However after a retrospective analysis of the complete data, Biogen reversed its decision in October 2019 and restarted their phase three clinical trials. The company stated that the researchers, initially worried about brain swelling and other side effects, increased the dose of aducanumab late in the study. This increased dosage showed increased effectiveness, 25% reduction in the rate of decline compared to placebo, when the researchers conducted the analysis after the initial cancellation. This increased dosage is still marred in controversy as two different trials, EMERGE & ENGAGE, both utilized the high dose regimen with the EMERGE participants seeing the aforementioned positive results while the ENGAGE participants actually seeing an increase in their cognitive decline. Biogen will file approval for the US Food and Drug Administration (FDA) early in 2020, but experts are split on whether it will be approved or will require additional trial data. Regardless of the decision by the FDA, the success of aducanumab will shape the future of Alzheimer’s treatment and research.
#4: A halt to Pediatric HIV Structural Violence: Quadrimune
Cipla, a generic manufacturing company based out of India, announced in late 2019 that they were going to start production of an antiretroviral pediatric formulation for just $1 per day. Quadriume, which contains ritonavir, lopinavir, abacavir and lamivudine, is strawberry flavored to increase the adherence rates for young children afflicted with this infectious disease. Before the availability of this formulation, UNAIDS estimated that globally 50% of the 160,000 children infected with HIV die each year before the age of two largely from access issues and inability to tolerate the older formulations. The older formulations had tolerance problems such as a metallic taste and need for refrigeration while also encountering HIV resistance. The western world’s pharmaceutical industries has continued to turn a blind eye to this population of humanity for the sake of profits, while Cipla has been undertaking pragmatic approaches to HIV care for several years. Cipla hopes to receive FDA approval followed shortly by the World Health Organization (WHO) approval in May 2020 while Doctors Without Borders has already started clinical trials in Uganda to receive support from African health leaders.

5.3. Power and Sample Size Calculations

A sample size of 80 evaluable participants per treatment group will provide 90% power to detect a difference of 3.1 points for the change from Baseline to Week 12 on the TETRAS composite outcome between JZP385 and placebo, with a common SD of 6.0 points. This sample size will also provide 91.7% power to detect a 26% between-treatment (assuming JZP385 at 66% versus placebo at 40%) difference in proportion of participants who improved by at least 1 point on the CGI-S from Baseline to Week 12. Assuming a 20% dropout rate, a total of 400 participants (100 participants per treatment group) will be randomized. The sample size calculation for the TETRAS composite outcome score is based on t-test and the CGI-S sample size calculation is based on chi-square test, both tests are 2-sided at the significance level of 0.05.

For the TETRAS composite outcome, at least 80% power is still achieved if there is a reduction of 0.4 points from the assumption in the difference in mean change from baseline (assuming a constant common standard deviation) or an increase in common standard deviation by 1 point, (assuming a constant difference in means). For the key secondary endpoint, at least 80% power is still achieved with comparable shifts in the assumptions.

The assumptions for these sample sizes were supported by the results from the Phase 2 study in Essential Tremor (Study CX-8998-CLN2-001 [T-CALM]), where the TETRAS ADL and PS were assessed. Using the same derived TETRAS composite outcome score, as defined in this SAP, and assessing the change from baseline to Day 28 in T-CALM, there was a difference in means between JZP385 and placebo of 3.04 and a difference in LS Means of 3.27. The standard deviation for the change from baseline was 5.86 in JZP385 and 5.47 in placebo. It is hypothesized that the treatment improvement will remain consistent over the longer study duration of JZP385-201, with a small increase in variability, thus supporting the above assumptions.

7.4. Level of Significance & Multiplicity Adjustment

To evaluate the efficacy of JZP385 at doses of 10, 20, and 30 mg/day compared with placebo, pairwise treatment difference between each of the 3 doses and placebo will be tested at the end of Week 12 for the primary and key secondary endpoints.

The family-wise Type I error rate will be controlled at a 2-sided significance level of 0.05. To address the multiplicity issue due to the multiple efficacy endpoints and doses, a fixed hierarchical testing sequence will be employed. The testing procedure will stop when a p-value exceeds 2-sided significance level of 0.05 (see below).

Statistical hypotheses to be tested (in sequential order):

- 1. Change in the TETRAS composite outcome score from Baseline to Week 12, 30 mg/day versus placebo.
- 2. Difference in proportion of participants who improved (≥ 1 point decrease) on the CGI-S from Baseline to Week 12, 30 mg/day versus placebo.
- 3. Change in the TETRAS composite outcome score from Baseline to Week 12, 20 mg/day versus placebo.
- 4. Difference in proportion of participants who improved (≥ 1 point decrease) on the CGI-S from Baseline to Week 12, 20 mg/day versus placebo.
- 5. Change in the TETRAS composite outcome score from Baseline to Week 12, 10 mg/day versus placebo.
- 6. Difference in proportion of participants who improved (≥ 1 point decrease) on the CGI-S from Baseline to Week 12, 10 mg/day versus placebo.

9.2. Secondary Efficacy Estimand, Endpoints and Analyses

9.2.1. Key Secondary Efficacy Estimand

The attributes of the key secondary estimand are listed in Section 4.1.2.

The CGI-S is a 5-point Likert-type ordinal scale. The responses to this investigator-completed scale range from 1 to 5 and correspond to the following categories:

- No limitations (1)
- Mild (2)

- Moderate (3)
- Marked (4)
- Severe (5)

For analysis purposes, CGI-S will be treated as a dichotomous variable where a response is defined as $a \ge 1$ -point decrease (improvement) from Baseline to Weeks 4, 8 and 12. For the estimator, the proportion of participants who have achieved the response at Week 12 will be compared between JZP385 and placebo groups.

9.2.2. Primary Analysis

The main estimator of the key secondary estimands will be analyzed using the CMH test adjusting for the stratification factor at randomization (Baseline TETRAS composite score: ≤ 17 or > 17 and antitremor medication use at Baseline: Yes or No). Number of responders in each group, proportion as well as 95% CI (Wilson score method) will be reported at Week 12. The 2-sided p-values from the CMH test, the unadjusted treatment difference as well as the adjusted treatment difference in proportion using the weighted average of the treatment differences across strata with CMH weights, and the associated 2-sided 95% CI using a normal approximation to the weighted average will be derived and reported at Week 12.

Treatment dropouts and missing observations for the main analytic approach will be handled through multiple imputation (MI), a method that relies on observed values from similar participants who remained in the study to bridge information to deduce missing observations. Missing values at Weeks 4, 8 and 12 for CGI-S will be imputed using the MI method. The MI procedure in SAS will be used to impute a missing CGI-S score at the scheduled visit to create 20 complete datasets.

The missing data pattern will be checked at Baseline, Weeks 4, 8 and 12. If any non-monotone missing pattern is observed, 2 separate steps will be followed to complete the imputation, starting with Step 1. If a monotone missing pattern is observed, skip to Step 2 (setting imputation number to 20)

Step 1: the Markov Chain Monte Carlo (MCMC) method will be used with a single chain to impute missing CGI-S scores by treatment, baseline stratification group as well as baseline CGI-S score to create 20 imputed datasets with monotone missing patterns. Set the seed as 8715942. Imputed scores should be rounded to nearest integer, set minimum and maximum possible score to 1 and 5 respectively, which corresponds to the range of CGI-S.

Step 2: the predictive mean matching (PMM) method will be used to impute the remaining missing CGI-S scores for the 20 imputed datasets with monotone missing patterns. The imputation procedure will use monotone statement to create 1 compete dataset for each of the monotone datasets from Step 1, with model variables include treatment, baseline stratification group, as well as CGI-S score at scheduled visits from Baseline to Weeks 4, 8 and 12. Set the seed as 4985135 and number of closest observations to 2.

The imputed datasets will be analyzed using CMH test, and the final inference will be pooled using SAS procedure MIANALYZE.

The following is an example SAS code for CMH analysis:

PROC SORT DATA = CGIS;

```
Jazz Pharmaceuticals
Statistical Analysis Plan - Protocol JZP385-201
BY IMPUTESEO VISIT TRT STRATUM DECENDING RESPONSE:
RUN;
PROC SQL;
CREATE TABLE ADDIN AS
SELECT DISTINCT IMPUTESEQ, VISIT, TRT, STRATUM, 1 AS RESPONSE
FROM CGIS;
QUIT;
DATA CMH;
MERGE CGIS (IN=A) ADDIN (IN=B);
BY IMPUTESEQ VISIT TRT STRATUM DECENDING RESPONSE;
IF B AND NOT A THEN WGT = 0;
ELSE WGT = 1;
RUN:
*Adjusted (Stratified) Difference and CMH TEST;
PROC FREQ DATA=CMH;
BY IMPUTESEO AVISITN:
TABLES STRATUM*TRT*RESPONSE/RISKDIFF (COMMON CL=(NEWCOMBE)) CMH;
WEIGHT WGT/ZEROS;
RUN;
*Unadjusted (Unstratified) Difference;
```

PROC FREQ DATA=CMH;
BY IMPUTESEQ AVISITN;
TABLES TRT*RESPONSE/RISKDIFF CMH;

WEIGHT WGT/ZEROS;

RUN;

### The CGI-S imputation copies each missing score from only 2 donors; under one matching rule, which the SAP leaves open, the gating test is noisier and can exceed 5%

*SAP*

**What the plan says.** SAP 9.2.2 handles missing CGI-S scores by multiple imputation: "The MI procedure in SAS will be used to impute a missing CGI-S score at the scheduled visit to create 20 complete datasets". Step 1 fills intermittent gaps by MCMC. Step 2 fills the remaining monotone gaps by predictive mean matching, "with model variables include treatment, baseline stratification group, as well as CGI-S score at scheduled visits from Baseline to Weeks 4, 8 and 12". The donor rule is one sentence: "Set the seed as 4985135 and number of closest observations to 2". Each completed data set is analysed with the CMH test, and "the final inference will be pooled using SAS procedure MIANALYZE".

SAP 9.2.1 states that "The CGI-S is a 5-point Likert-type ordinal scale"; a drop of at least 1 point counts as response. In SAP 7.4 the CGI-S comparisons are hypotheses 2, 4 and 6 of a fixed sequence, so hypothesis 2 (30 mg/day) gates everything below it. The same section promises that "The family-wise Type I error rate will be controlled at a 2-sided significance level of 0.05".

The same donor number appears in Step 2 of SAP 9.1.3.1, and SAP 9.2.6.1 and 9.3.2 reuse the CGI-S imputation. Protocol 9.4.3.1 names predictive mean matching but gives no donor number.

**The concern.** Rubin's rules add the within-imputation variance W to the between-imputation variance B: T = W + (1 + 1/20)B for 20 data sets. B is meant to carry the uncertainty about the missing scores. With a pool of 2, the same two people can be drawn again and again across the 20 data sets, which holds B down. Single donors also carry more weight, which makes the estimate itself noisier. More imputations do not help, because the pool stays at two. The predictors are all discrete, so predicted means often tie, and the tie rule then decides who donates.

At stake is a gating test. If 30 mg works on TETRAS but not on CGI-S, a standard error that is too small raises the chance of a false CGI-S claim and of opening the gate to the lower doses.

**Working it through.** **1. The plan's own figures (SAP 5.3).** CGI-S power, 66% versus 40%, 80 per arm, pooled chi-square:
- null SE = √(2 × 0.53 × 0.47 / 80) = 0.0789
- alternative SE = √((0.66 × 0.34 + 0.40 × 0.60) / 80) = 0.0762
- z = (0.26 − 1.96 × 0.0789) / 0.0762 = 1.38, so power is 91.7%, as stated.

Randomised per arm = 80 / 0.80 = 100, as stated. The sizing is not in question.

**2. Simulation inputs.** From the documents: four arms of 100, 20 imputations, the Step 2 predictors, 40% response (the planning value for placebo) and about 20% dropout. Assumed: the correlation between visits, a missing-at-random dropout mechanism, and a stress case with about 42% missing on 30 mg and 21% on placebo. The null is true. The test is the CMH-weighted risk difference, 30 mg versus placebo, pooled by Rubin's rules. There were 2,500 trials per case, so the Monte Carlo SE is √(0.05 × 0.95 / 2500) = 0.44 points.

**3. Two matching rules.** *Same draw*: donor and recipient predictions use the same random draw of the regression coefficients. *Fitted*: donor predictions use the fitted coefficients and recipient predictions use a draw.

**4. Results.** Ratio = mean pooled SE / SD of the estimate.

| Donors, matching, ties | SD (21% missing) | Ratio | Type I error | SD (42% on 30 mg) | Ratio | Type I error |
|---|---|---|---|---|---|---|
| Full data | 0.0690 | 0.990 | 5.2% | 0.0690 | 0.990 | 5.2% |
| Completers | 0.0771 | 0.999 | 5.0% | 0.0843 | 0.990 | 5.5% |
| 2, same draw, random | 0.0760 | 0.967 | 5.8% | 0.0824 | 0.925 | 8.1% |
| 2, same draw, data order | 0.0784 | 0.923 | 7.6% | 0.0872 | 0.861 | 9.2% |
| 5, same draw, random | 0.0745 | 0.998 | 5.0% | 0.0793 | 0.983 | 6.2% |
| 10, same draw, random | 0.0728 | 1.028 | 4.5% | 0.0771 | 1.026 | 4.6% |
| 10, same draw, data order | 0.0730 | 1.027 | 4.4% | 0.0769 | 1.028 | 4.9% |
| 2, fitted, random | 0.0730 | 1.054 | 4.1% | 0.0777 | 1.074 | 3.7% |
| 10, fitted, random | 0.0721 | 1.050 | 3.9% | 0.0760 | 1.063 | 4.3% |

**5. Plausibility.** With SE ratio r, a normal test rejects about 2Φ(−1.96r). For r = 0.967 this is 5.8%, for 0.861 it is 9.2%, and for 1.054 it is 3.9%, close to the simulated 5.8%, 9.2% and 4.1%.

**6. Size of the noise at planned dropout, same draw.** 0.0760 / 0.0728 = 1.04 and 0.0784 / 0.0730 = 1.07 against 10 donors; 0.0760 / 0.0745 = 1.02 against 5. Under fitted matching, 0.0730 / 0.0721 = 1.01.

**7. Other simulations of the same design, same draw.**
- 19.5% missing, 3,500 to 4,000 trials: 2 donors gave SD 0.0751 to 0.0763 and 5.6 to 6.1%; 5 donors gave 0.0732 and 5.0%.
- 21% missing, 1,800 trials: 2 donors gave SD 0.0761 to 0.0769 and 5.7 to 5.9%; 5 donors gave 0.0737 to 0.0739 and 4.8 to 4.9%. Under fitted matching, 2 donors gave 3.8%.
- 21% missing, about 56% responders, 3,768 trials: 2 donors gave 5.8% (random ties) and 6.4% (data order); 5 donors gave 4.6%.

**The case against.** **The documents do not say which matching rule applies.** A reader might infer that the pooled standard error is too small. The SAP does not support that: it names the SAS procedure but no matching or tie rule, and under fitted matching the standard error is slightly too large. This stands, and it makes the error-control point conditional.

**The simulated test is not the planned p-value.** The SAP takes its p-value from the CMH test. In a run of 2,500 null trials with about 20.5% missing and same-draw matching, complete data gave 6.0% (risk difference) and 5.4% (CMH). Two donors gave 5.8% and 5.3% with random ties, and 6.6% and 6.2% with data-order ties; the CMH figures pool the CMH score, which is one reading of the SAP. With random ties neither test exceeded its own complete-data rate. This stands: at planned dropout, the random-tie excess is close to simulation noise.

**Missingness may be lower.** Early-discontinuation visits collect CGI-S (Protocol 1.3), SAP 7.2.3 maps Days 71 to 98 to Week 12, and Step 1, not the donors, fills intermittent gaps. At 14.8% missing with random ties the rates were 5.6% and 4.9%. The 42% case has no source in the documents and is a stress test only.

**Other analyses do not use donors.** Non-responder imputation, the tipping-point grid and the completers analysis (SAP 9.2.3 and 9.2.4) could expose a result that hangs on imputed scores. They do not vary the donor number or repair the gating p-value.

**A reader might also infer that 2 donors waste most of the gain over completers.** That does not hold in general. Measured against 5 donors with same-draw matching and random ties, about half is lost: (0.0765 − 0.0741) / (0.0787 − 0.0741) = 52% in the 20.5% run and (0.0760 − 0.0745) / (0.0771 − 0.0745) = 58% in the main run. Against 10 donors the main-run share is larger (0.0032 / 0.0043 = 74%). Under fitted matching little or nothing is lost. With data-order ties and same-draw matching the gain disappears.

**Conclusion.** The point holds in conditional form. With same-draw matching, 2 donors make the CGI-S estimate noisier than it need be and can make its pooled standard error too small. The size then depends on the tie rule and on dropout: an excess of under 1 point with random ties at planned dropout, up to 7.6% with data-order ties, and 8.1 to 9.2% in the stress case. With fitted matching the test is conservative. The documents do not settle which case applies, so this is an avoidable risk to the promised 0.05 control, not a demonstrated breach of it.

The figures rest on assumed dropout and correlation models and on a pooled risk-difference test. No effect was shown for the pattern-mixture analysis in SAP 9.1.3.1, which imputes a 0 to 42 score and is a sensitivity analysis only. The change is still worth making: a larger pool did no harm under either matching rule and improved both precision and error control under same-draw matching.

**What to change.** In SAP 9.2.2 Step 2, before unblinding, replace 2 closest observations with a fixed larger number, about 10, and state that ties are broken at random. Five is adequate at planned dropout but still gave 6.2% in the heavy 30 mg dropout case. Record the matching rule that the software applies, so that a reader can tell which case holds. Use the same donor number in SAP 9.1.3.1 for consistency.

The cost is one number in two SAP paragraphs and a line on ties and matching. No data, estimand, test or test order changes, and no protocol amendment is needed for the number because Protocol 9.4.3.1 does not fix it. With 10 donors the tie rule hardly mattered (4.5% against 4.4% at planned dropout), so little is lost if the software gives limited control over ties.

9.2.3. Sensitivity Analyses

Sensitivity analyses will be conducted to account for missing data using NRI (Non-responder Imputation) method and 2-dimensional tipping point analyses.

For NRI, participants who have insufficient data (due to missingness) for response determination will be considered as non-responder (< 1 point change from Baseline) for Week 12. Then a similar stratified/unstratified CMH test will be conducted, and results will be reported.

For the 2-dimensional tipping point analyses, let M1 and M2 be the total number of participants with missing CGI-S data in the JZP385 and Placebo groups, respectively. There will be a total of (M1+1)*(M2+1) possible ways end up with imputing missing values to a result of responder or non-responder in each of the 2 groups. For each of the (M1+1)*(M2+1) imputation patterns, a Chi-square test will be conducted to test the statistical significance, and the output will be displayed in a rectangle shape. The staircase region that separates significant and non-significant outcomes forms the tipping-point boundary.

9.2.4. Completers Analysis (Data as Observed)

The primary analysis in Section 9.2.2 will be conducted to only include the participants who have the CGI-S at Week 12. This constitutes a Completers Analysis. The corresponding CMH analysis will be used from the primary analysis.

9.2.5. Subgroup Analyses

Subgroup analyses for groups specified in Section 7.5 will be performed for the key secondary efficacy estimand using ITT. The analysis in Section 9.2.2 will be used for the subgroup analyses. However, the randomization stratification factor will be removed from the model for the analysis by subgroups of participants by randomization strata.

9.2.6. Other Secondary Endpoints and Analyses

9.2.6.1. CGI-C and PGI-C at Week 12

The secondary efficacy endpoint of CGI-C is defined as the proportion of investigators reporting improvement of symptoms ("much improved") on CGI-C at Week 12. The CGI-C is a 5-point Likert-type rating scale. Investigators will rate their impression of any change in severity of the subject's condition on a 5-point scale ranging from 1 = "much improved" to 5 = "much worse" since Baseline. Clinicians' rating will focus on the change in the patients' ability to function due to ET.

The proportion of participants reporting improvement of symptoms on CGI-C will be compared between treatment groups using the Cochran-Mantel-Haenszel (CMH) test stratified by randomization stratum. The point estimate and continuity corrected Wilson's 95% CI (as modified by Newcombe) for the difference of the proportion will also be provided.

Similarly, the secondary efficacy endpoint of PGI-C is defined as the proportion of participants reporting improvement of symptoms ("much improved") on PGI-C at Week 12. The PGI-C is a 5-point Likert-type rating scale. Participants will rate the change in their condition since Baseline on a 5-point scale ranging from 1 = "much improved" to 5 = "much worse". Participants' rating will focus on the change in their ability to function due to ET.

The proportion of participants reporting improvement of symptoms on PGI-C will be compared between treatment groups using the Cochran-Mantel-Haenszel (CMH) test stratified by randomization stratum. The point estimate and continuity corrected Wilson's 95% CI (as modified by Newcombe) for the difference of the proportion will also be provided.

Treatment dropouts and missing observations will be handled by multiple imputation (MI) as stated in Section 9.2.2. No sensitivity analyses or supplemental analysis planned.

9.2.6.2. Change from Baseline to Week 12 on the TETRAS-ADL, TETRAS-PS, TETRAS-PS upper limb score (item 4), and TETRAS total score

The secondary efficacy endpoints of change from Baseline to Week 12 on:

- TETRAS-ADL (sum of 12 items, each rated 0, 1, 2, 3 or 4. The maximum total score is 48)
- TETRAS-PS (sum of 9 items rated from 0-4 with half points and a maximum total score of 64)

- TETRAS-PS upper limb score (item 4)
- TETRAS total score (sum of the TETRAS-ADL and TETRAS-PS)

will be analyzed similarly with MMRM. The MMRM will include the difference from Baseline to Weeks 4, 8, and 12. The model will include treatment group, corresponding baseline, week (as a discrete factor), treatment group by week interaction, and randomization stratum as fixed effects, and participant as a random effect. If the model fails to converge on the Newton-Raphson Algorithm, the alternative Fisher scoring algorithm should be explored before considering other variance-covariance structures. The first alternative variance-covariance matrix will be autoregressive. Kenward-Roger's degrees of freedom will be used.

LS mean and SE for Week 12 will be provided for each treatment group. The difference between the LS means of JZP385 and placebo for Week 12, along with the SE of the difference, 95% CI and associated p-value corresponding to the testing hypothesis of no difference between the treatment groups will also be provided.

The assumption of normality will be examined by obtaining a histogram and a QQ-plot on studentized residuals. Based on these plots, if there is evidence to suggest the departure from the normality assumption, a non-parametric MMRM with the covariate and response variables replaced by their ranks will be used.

#5: Samoa’s Measles Outbreak: Ill-prepared Vaccines
The island nation of Samoa announced in December 2019 that 53 individuals, 48 being children under the age of five, have died due to large measles outbreak. In total, approximately 4000 measles cases have been reported in a population of 200,000. Throughout the country, public gatherings have been banned and schools/universities has been closed. Although experts believe the myth of autism being caused by vaccines have led to decreased vaccination rates (31% among young children), there may be a more significant reason for distrust in vaccinations. In July 2018, two nurses in Samoa mistakenly reconstituted the Measles, Mumps, Rubella (MMR) vaccine with a muscle relaxer instead of distilled water. This led to two infant deaths, five years in prison for the nurses, and a plethora of misinformation spread to the island’s inhabitations. This Samoan outbreak reflects a trend across the globe with a quadrupled amount of measles cases in the first three months of 2019 compared to the same time frame in 2018.
A Promising Outlook: 2020
Despite these biomedical obstructions to a healthier global society in 2019, 2020 promises great advancements in the way humanity’s well-being is cared for. With the perspectives gained from this past year, the following health innovations are due to be initiated to achieve equitable healthcare for all:
- A novel class of migraine medications, oral calcitonin gene-related peptide receptor antagonists, is due to have its first agent approved in 2020. Ubrogepant, manufactured by Allergan, will offer an effective therapy for those who cannot tolerate the current gold standard migraine agents – triptans.
- The future of the fight against HIV will be equipped with a once-monthly injection of antiretroviral therapy in 2020. The combination therapy of cabotegravir/rilpivirine (Cabenuva) produced by ViiV Healthcare has shown to be as effective as current once daily therapy options.
- The eradication of malaria will discover if a vaccine candidate could add to its arsenal of biomedical interventions. Sanaria has developed the PfSPZ vaccine, and will conduct phase three clinical trials in Bioko, Equatorial Guinea in 2020. This new candidate has, thus far, shown to have a more protective effect (48.3%) than the currently approved RTS,S vaccine.